Exploring Historic Homes: Must-See Properties in Lexington

Lexington, Kentucky, known as the "Horse Capital of the World," boasts a rich tapestry of history woven through its charming streets and picturesque neighborhoods. Beyond its renowned equestrian heritage, lexington is a treasure trove of historic homes, each telling a unique story of the past. From grand antebellum mansions to quaint Victorian cottages, these architectural gems offer a glimpse into the city's storied past. Join us on a journey to discover some of the must-see historic properties in Lexington. 

1. Ashland, The Henry Clay Estate

Ashland (Henry Clay estate) - Wikipedia

Located at 120 Sycamore Road, Ashland was the home of Henry Clay, one of America's most influential statesmen and a key figure in the 19th century. The 18-room mansion, surrounded by a beautifully landscaped 17-acre estate, showcases Federal-style architecture. Visitors can explore the richly decorated interiors, complete with period furnishings and artifacts that reflect the life and legacy of Clay. Don't miss the serene garden paths and the original smokehouse and icehouse. 

Tours & Hours: Guided tours are available Tuesday through Saturday. Visit the Ashland website for seasonal hours and special events.  

2. Mary Todd Lincoln House

Mary Todd Lincoln House - Wikipedia

At 578 West Main Street, you'll find the childhood home of Mary Todd Lincoln, wife of the 16th President, Abraham Lincoln. This Georgian-style brick house, built in 1803, offers a fascinating look into the early life of one of America's most notable first ladies. The museum features family portraits, period furnishings, and a wealth of Lincoln memorabilia, providing a personal glimpse into the Todd family and their place in Lexington's history. 

Tours and Hours: Open seasonally, March through November. Check the Mary Todd Lincoln House website for detailed visiting hours and tour information. 

3. Hunt-Morgan House

Hunt–Morgan House - Wikipedia

Nestled in the historic Gratz Park at 201 North Mill Street, the Hunt-Morgan House is a striking example of Federal architecture. Built in 1814, this stately home was the birthplace of General John Hunt Morgan, a Confederate leader, and Thomas Hunt Morgan, a Nobel Prize-winning scientist. The house, also known as Hopemont, features a museum that highlights the contributions of the Hunt and Morgan families to Kentucky's cultural and scientific heritage. 

Tours & Hours: Guided tours are available from April to December. Visit the Blue Grass Trust for Historic Preservation website for more details. 

4. The Bodley-Bullock House

File:Bodley-Bullock House (1).jpg - Wikimedia Commons

Located in the heart of downtown Lexington at 200 Market Street, the Bodley-Bullock House is a stunning example of Greek Revival architecture. Built in 1814 by General Thomas Bodley, the house has served various roles, from a private residence to the headquarters for the Daughters of the American Revolution. The elegant interiors and carefully preserved period details transport visitors back to the 19th century, making it a popular venue for weddings and events.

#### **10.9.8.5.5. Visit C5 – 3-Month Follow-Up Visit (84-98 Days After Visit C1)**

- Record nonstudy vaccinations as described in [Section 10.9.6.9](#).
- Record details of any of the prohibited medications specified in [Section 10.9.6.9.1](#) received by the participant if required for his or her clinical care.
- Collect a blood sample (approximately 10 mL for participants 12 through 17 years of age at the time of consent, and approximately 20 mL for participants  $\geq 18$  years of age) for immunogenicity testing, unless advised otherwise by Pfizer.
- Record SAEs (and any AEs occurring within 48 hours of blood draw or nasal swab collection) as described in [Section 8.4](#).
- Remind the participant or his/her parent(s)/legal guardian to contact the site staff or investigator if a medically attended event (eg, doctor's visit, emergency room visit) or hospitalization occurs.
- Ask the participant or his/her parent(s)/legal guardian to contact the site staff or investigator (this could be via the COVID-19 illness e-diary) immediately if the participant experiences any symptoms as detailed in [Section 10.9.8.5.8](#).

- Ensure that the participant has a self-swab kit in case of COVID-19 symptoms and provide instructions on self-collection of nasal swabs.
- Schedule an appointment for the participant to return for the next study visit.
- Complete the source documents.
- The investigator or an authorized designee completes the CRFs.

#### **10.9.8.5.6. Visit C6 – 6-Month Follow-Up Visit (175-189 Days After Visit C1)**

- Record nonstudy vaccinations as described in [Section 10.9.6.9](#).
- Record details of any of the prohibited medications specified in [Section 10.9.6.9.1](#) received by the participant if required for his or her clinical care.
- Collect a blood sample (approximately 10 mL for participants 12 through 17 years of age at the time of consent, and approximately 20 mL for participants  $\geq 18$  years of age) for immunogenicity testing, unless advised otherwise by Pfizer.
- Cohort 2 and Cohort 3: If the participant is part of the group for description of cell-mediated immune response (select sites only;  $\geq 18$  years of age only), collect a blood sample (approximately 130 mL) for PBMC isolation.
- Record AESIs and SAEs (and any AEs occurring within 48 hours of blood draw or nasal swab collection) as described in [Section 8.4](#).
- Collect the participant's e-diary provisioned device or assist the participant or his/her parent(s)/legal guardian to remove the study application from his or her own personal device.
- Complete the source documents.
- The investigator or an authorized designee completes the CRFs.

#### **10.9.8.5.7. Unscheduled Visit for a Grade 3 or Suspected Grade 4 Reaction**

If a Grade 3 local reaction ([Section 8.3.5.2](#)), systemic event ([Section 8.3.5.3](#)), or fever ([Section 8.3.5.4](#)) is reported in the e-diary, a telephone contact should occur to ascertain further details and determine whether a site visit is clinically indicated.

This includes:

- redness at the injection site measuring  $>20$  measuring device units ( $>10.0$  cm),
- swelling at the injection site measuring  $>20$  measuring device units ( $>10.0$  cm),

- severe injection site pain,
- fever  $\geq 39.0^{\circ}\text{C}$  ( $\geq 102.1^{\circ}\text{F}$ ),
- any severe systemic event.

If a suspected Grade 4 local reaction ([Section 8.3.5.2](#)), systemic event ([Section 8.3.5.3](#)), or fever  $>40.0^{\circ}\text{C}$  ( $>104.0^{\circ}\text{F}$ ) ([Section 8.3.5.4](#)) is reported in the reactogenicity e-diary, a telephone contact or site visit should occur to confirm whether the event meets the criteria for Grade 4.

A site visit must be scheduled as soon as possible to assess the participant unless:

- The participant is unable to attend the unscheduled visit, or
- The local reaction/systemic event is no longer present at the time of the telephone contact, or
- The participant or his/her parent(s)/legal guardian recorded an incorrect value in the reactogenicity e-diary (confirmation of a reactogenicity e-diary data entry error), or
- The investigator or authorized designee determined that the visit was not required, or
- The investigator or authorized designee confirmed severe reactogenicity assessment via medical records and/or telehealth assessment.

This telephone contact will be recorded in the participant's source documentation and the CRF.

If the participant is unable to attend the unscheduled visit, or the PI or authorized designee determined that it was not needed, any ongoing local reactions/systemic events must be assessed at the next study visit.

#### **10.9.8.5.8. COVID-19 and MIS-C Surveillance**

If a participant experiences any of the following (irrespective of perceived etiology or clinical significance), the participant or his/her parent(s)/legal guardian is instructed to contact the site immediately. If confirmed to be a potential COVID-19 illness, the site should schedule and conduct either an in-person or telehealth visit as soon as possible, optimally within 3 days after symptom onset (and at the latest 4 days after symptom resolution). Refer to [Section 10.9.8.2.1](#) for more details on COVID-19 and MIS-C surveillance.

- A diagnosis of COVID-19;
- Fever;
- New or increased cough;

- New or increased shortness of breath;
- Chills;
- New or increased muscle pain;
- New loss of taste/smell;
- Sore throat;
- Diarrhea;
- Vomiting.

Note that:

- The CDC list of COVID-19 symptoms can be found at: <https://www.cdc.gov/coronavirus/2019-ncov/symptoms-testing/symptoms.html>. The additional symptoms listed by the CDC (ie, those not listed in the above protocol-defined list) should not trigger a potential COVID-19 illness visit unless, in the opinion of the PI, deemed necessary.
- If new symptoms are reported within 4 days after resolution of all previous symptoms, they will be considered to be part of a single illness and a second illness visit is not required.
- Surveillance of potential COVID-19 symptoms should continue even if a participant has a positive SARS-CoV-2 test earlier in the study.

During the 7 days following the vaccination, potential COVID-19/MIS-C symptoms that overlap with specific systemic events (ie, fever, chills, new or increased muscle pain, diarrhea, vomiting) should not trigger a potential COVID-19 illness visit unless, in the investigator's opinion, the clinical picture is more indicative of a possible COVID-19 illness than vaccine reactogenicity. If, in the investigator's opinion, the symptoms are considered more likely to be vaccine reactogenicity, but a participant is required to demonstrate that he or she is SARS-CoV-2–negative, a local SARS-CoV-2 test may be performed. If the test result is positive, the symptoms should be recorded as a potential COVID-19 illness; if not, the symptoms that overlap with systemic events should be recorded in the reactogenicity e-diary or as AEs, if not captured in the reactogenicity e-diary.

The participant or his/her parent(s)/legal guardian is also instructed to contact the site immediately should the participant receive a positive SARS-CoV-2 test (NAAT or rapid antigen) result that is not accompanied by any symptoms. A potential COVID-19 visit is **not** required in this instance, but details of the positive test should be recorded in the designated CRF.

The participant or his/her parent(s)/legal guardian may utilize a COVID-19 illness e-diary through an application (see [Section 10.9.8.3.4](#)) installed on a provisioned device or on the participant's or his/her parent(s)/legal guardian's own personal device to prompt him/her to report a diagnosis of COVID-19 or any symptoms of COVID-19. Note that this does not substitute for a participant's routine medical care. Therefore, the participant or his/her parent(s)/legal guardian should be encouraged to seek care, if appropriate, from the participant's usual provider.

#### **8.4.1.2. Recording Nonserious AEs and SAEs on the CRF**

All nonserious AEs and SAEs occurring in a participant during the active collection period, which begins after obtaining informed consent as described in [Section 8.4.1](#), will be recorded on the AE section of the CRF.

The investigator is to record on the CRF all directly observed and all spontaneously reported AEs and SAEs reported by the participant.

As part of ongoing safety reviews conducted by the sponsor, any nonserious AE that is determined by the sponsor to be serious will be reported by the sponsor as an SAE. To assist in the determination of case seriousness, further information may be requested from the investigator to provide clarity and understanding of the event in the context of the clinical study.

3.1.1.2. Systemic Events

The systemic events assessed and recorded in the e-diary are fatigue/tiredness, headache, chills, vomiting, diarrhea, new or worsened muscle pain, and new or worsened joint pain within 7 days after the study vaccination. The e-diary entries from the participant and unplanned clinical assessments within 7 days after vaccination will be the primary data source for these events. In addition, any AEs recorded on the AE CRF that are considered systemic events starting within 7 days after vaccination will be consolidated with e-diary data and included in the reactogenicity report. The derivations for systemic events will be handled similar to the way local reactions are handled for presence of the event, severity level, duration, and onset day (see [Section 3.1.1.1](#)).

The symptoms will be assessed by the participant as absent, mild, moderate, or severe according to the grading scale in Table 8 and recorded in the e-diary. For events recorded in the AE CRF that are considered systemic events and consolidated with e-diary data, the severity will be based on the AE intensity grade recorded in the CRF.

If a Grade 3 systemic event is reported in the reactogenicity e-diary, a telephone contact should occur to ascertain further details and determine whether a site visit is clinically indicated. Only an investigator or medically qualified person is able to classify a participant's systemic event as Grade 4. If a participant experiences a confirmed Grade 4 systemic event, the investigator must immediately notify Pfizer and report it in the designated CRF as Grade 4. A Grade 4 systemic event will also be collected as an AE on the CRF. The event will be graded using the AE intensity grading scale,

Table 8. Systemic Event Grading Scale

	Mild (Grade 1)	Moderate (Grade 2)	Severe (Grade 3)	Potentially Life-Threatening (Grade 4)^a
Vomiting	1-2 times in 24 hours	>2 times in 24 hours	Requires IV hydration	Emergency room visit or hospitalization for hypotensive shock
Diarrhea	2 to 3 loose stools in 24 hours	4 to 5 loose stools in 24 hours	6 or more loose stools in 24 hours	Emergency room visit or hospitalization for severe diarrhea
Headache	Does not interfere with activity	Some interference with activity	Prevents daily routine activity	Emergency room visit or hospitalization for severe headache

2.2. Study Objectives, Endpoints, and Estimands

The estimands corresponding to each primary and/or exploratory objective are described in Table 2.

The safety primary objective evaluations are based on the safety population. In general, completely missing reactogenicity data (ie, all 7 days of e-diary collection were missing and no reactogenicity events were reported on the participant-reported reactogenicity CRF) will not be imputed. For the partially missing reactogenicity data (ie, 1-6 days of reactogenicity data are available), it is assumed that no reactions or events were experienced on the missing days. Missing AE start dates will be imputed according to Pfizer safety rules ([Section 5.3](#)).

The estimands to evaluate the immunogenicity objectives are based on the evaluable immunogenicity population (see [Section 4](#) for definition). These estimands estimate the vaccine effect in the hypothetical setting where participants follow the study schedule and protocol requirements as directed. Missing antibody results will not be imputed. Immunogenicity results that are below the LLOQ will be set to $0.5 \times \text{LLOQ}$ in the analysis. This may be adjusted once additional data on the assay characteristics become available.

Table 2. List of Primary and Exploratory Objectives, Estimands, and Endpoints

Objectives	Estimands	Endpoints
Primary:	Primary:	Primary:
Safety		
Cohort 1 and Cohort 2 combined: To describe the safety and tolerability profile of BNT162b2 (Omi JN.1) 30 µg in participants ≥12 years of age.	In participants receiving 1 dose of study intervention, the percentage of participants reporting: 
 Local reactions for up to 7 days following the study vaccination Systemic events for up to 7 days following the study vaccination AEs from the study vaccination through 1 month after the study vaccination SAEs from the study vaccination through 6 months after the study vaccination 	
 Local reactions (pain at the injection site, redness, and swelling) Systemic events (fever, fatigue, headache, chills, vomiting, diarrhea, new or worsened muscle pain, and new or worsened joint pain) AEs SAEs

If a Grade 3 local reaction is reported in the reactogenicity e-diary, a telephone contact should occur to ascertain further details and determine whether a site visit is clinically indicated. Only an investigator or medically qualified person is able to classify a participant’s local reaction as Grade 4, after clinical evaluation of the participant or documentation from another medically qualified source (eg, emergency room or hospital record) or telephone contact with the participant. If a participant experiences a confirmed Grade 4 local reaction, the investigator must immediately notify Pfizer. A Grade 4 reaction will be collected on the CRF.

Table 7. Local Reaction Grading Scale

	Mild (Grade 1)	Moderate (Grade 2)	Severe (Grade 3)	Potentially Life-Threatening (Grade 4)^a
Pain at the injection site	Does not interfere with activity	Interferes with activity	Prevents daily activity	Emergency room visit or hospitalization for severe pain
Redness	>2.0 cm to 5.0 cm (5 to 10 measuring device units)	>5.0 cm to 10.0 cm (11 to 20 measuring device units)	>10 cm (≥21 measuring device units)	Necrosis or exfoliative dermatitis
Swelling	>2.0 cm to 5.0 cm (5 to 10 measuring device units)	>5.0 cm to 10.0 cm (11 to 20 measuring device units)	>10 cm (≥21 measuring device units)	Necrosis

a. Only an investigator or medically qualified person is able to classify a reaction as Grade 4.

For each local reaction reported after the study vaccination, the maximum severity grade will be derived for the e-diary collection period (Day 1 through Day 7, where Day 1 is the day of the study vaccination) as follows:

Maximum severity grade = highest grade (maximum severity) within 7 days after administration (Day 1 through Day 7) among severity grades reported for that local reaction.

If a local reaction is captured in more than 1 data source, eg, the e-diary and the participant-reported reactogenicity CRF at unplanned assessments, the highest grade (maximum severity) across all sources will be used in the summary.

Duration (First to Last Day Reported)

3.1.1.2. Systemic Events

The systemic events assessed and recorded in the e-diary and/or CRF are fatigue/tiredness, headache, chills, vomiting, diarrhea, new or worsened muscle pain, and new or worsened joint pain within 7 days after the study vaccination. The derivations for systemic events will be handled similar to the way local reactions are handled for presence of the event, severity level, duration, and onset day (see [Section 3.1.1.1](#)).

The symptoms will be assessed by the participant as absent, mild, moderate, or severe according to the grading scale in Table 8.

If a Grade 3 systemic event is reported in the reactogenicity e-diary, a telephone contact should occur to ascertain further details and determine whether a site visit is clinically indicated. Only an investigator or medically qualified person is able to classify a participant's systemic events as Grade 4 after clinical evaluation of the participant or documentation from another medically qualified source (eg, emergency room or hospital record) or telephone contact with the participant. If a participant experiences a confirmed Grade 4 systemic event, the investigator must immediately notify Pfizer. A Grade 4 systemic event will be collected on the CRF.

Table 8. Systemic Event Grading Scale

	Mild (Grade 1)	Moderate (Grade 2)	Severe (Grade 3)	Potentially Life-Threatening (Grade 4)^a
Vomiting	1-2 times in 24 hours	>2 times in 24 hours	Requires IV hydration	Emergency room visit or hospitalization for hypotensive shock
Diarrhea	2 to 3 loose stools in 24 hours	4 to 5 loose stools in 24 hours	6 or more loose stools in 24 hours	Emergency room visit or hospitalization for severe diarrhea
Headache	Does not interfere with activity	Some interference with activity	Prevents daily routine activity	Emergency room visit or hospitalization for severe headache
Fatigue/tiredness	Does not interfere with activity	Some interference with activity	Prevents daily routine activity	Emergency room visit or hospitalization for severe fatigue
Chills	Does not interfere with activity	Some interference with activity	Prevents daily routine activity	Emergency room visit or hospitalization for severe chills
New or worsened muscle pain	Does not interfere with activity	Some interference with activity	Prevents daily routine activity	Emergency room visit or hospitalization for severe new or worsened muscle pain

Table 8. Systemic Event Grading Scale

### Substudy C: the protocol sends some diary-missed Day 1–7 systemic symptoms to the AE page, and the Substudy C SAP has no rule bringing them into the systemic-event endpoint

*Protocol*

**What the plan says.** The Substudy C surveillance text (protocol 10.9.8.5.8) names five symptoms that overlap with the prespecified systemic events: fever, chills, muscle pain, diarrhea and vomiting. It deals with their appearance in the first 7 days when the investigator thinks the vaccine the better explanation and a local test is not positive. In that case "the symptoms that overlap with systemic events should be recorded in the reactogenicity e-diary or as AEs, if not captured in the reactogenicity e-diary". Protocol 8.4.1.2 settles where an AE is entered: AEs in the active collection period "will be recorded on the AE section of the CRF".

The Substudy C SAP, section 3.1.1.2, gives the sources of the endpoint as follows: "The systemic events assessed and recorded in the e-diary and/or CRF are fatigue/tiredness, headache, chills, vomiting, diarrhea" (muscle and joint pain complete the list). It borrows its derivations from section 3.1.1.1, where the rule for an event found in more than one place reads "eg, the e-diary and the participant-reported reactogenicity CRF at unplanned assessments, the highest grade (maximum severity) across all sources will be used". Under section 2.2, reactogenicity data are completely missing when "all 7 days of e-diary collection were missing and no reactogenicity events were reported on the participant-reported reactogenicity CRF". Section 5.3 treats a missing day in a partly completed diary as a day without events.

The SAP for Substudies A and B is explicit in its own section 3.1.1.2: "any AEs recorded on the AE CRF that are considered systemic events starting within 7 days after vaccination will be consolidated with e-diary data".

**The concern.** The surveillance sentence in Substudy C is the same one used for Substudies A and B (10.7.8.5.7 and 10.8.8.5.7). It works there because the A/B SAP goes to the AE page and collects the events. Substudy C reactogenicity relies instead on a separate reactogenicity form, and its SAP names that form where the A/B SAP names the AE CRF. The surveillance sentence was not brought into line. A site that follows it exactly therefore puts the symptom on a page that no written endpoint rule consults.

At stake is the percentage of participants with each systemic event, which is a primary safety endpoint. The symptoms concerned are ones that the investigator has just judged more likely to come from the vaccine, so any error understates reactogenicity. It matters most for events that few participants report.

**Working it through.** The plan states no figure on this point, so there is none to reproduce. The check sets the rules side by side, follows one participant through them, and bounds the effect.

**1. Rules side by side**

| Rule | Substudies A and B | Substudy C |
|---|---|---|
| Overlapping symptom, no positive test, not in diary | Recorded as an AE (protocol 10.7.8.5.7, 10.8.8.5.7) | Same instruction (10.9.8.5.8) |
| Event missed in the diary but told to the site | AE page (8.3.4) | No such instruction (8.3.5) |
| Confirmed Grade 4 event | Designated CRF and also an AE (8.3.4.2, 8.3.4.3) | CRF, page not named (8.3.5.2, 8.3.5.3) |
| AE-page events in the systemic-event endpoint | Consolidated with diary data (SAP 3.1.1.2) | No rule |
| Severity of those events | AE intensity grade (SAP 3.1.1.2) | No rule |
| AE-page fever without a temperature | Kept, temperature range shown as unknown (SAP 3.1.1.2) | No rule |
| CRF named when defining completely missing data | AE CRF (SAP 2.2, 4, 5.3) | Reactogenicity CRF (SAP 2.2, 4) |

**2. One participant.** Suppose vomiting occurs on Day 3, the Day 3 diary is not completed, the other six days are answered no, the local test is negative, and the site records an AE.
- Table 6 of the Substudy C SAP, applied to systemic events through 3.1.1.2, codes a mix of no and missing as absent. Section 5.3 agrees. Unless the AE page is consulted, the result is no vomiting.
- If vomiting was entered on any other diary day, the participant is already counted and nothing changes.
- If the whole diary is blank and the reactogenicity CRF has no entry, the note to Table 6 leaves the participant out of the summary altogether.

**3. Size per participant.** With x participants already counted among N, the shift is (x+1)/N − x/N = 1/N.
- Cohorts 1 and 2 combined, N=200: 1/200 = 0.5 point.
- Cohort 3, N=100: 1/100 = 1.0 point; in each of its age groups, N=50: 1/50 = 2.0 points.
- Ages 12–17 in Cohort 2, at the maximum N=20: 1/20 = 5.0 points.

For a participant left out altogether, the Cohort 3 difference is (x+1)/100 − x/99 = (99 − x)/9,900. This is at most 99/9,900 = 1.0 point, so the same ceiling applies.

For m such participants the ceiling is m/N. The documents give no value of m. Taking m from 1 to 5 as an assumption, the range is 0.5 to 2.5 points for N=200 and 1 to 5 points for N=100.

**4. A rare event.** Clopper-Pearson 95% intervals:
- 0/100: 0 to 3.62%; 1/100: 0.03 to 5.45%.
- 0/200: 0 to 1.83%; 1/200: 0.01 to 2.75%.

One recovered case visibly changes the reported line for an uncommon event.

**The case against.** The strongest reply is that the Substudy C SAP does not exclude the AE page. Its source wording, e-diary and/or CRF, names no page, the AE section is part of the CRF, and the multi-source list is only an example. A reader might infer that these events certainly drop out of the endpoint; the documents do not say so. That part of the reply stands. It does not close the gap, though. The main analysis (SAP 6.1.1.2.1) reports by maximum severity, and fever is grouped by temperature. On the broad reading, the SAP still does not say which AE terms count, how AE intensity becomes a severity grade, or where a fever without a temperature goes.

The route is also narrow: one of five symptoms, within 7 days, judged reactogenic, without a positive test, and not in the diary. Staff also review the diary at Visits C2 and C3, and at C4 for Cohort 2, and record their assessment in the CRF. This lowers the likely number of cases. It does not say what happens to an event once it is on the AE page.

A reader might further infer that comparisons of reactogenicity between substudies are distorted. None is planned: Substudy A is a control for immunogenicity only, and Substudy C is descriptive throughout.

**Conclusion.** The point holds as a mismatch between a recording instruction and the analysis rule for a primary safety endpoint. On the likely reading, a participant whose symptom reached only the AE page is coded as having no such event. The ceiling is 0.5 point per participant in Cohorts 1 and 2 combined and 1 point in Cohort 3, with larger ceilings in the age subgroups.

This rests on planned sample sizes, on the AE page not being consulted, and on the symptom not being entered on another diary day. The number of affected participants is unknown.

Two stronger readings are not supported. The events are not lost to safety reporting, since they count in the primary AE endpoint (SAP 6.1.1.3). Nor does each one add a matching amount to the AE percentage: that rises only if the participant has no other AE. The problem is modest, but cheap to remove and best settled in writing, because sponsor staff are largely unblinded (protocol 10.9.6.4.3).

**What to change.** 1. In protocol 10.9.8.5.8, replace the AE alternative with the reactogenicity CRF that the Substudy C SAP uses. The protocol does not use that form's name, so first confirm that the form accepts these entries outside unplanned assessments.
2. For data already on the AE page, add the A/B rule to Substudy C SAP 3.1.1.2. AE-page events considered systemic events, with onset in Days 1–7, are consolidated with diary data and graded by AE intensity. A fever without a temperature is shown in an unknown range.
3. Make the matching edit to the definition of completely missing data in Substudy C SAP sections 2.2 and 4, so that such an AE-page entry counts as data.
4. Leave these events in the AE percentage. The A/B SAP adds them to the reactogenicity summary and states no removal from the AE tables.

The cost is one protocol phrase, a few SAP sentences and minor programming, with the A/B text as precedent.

Tours & Hours: Private tours are available by appointment. Check the Bodley-Bullock House website for booking information. 

5. Waveland State Historic Site

Waveland State Historic Site - Lexington, KY - VisitLex

Just a short drive from downtown Lexington, Waveland is a beautiful Greek Revival plantation home built in 1847 by Joseph Bryan, a grandnephew of Daniel Boone. The estate, located at 225 Waveland Museum Lane, offers a comprehensive look into antebellum plantation life in Kentucky. Visitors can tour the main house, slave quarters, smokehouse, and icehouse, each meticulously restored to reflect its original condition. 

Tours & Hours: Open year-round with seasonal events and special tours. Visit the Waveland State Historic Site website for current schedules. 

6. Loudoun House

Loudoun House mansion in Lexington, Kentucky's Castlewood Park | Library of  Congress

A rare example of Gothic Revival architecture in Lexington, the Loudoun House stands at 209 Castlewood Drive. Designed by noted architect Alexander Jackson Davis and completed in 1852, the mansion features intricate woodwork, stained glass, and elaborate ceilings. Today, it serves as the home of the Lexington Art League, hosting contemporary art exhibitions and community events, seamlessly blending history with modern culture. 

Tours & Hours: The gallery is open to the public during exhibition hours. Check the Lexington Art League website for upcoming events and visiting hours. 

Lexington's historic homes are more than just beautiful structures; they are windows into the past, each offering a story of the people and events that shaped this vibrant city. Whether you're a history buff, an architecture enthusiast, or simply looking for a unique outing, these must-see properties provide a captivating journey through time. Plan your visit to explore the rich heritage and timeless charm of Lexington's historic homes. 

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